‘Intergenerational Wealth Program’ launches to help Queensbridge youth open first bank accounts

NY:“Intergenerational Wealth Program” Provides Over Two-Dozen NYC High-Risk Youth from Queensbridge Public Houses Bank Accounts
K Bain, executive director of Community Capacity Development, speaks at the launch of the “Intergenerational Wealth Program” giving bank accounts to high-risk youth from Queensbridge Houses. (Photo by Gabriele Holtermann)

A new program focused on addressing racial wealth gap in Black and Brown communities has launched in Queensbridge Houses, the largest housing development in North America, by providing 25 young individuals with their first bank accounts.

Community Capacity Development (CCD), a Queens based nonprofit working to create financial empowerment and change the culture of violence in the communities they serve, held a Dec. 23 press conference to celebrate the start of their “Intergenerational Wealth Program,” in collaboration with Urban Upbound’s Federal Credit Union.

K Bain, executive director of CCD, was proud to announce their organization raised the necessary funding to activate the bank accounts for 25 young people in an effort to begin their journey to financial literacy.

“When we look at the school and educational system, the warehouses where young people go to learn, they are not taught fiscal responsibility,” said Bain. “Our young people are not being taught how to ensure financial health, in a time where we see the pre-existing conditions in our neighborhoods and communities are leading us to death at a rate of 3,000 a day.”

K Bain, executive director of Community Capacity Development. (Photo by Gabriele Holtermann)

CCD cites a 2019 Federal Deposit Insurance Corp. (FDIC) survey that found Black households are five and a half times more likely to not have bank accounts than their white counterparts. Additionally, they note Queensbridge Houses’ median household income of $15,843, which is well below the poverty line, according to a New York Times 2018 report.

Bain said the “perpetual, systemic disinvestment in communities of color” is what at times leads to the violence that occurs in those same communities.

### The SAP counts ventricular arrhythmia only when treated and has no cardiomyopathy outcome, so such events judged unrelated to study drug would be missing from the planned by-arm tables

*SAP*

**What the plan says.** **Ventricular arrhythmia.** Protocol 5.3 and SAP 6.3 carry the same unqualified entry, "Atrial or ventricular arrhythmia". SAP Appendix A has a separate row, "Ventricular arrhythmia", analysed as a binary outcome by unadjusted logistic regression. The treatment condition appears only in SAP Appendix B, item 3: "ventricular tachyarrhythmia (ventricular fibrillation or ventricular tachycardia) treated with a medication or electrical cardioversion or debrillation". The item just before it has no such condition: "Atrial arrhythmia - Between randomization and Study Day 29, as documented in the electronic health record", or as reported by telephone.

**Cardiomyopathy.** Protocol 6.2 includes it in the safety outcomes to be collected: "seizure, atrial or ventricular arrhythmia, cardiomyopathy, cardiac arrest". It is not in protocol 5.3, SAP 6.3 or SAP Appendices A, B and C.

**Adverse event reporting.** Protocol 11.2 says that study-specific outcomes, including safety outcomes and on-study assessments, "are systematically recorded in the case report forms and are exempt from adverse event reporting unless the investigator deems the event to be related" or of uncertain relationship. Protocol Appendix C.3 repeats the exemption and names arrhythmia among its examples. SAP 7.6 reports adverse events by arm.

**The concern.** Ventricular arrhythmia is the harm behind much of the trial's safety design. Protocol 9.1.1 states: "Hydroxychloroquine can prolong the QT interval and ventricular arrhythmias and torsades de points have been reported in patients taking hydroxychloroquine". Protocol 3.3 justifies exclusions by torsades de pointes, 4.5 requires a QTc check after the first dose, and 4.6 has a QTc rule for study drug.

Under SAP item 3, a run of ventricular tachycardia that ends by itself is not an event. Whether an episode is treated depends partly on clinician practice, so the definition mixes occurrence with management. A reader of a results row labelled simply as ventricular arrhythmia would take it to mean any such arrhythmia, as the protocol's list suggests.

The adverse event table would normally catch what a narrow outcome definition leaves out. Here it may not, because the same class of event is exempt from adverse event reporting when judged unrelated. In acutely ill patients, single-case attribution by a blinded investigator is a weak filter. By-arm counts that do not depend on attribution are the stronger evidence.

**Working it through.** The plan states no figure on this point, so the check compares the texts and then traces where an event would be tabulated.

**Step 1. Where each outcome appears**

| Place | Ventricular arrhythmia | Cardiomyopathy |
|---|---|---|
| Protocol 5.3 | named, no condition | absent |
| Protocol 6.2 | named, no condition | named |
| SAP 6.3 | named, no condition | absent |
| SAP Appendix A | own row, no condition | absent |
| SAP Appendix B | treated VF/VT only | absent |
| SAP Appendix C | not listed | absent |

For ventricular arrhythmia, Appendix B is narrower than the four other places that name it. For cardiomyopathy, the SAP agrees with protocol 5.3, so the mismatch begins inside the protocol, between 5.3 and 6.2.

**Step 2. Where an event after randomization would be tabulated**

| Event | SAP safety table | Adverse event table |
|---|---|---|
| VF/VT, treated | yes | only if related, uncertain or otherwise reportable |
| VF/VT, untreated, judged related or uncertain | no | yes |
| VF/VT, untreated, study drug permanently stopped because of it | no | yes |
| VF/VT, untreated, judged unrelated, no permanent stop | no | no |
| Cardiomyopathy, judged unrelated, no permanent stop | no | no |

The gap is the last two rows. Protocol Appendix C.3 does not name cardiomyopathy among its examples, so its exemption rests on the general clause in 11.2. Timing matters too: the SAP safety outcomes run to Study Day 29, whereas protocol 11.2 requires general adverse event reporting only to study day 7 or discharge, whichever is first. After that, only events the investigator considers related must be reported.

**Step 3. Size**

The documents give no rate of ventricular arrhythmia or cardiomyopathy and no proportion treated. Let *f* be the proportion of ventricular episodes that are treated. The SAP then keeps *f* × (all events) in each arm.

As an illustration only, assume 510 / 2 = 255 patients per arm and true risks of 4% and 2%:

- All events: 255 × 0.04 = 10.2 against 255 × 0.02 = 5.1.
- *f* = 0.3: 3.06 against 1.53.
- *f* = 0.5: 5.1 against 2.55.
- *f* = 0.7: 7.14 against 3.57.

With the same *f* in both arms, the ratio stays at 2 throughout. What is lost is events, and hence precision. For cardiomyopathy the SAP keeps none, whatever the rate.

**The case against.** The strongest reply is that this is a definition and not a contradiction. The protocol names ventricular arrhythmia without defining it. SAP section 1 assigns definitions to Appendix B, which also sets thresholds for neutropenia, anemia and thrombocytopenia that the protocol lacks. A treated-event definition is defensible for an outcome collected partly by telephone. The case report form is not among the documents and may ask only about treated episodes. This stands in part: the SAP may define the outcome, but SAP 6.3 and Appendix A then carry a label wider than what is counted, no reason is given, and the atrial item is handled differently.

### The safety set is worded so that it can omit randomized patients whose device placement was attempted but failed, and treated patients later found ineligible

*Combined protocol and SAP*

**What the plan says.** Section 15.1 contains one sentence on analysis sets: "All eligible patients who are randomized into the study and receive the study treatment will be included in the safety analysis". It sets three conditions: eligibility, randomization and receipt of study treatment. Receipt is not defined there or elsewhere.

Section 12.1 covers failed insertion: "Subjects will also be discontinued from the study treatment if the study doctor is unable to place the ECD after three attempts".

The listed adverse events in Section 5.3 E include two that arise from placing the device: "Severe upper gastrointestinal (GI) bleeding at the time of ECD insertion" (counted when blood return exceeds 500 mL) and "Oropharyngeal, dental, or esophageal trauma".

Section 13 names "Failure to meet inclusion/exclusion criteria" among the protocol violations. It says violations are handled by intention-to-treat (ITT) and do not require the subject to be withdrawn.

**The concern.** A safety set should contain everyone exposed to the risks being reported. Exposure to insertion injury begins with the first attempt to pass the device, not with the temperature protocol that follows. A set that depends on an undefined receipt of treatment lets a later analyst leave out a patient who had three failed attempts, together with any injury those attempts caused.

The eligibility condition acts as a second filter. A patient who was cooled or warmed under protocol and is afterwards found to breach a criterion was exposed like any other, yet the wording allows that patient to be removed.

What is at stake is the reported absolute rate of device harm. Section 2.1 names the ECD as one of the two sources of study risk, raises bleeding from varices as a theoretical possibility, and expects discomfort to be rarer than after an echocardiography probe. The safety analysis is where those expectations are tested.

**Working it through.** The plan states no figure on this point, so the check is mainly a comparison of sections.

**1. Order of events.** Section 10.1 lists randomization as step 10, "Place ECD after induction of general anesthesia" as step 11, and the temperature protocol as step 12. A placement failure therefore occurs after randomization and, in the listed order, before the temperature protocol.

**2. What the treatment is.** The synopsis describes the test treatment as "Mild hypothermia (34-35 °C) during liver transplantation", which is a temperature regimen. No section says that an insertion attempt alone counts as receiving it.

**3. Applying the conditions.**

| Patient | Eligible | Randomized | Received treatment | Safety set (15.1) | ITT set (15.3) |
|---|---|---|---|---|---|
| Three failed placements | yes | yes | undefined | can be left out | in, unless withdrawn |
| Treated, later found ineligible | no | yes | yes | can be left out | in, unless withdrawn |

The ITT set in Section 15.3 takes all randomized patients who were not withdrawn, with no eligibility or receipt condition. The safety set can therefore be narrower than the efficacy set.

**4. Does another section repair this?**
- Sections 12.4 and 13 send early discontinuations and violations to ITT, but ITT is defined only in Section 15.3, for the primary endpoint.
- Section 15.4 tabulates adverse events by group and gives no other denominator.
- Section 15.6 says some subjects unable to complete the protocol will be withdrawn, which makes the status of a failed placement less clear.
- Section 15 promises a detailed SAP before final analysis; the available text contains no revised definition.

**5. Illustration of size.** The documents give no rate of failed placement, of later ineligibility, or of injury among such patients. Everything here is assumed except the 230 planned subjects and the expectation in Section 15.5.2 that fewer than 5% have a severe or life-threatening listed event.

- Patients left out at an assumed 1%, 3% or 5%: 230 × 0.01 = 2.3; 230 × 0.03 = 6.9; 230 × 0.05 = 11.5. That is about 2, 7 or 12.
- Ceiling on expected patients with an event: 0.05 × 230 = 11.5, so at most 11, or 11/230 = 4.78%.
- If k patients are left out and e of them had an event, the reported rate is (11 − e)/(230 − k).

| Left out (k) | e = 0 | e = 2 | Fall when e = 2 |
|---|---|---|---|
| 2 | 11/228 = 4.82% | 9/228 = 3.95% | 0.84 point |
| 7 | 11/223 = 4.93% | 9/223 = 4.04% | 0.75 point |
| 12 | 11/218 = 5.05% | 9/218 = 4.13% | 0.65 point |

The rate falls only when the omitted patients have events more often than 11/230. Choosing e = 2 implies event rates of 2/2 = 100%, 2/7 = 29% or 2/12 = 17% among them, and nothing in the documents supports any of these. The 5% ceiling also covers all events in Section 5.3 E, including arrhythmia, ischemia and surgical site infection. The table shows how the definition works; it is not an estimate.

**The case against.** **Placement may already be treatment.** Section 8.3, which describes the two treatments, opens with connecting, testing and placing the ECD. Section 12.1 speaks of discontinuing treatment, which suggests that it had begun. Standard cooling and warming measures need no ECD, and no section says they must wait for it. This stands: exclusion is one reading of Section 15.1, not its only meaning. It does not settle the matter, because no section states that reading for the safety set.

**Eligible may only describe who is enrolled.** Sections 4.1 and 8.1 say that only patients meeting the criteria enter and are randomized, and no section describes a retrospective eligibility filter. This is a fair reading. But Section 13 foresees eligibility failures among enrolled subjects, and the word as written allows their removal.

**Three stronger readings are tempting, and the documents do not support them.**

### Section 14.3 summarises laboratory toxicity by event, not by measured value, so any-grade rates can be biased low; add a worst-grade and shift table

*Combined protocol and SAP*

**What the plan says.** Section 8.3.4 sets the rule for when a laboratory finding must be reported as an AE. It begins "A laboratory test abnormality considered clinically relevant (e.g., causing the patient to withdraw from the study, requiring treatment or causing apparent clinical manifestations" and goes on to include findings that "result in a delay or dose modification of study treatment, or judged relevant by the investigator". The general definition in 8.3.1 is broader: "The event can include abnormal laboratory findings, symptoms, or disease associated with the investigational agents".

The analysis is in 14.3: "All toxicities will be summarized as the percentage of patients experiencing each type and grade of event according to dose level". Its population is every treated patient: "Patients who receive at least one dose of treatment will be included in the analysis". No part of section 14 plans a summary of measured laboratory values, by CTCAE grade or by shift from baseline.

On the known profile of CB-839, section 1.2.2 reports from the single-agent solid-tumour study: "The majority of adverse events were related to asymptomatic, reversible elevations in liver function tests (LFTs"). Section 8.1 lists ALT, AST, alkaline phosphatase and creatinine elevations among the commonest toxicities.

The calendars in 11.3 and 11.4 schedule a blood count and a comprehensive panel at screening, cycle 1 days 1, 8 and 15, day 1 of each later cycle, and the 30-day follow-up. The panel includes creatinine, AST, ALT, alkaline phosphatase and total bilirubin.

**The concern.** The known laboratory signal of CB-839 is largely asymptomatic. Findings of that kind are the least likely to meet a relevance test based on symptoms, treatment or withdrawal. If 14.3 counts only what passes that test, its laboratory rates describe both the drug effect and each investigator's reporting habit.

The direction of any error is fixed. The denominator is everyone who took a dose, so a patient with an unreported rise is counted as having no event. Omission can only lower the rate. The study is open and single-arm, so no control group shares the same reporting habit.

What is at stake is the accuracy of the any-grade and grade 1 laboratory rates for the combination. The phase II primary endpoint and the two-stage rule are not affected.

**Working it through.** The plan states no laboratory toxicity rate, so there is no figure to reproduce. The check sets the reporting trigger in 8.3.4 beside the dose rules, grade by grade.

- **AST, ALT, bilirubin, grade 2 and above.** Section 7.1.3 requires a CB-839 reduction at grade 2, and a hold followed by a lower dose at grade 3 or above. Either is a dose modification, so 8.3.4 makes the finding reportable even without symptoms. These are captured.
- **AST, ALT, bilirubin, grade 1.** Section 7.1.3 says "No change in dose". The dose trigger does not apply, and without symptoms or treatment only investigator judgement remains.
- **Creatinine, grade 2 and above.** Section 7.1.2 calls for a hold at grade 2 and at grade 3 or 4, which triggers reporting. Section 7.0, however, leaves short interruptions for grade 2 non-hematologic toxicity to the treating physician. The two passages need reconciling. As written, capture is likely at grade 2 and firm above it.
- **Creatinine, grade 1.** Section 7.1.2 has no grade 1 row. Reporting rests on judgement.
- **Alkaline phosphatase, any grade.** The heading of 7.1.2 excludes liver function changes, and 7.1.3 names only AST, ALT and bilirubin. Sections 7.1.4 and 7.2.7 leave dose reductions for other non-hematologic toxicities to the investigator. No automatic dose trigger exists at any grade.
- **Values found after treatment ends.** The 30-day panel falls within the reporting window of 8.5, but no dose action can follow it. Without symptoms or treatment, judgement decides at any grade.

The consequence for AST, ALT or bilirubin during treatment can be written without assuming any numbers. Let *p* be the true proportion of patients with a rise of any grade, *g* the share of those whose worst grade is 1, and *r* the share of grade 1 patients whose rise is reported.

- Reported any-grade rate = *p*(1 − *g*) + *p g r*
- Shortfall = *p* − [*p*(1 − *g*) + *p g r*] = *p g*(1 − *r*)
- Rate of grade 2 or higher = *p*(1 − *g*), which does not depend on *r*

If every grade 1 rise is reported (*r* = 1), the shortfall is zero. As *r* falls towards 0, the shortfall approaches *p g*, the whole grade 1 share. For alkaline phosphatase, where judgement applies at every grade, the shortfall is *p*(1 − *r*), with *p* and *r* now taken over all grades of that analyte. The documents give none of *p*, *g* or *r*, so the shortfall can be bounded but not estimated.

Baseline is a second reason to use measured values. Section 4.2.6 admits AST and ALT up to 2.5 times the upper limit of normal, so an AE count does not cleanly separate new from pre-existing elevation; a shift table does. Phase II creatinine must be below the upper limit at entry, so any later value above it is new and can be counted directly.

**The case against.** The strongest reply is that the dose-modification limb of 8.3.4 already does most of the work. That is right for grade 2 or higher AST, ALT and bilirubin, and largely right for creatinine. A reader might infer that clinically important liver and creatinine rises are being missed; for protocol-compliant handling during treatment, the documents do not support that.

“But we have a solution,” Bain said.

Bishop Mitchell Taylor, co-founder and CEO of Urban Upbound, echoed the need to teach the youth how to “manage money,” not just “count money,” at the event.

“Our geography, where we come from, does not have to control our destiny,” said Taylor. “You see a group of young people that have made up their minds that today they are going to take control of their financial future.”

Bishop Mitchell Taylor, co-founder and CEO of Urban Upbound, at the launch of “Intergenerational Wealth Program.” (Photo by Gabriele Holtermann)

Two of the young people who opened their first accounts, 16-year-old Nakhia and 17-year-old Raelynn, thanked the CCD program and Bishop Taylor for giving them a chance at financial literacy.

“I’m willing to learn anything they teach me and better myself financially and grow as a person,” said Nakhia.

In groups of two, to ensure social distancing, the young people went inside Urban Upbound’s Federal Credit Union in Long Island City to open up their first bank accounts.

Nakhia and Raelynn, two of the bank account recipients, open their accounts as part of the “Intergenerational Wealth Program” giving bank accounts to high-risk youth from Queensbridge Houses. (Photo by Gabriele Holtermann)

The “Intergenerational Wealth Program,” which will focus in part on budgeting, investment and credit 101, was developed in response to the articulated needs of youth in Queensbridge Housing who are currently participating in CCD’s Youth Builder Program. The Youth Builder Program employs about 20 people between the ages of 14 and 24 who help participants develop critical thinking skills, train on conflict resolution, get exposed to arts and culture, among other initiatives.

CCD will be partnering with other Black-owned and operated banks and credit unions throughout the city for the “Intergenerational Wealth Program,” including Carver Federal Savings Bank, Industrial Bank and Greenwood Bank.

Bain called on wealthier community members to help with the program. He hopes they will be able to open 100 more bank accounts for community members, including seniors, by the end of January.

“Our goal is to significantly contribute to increasing financial aptitude and inspiring economic mobility in communities of color around the nation,” said Bain.

Additional reporting by Gabriele Holtermann.

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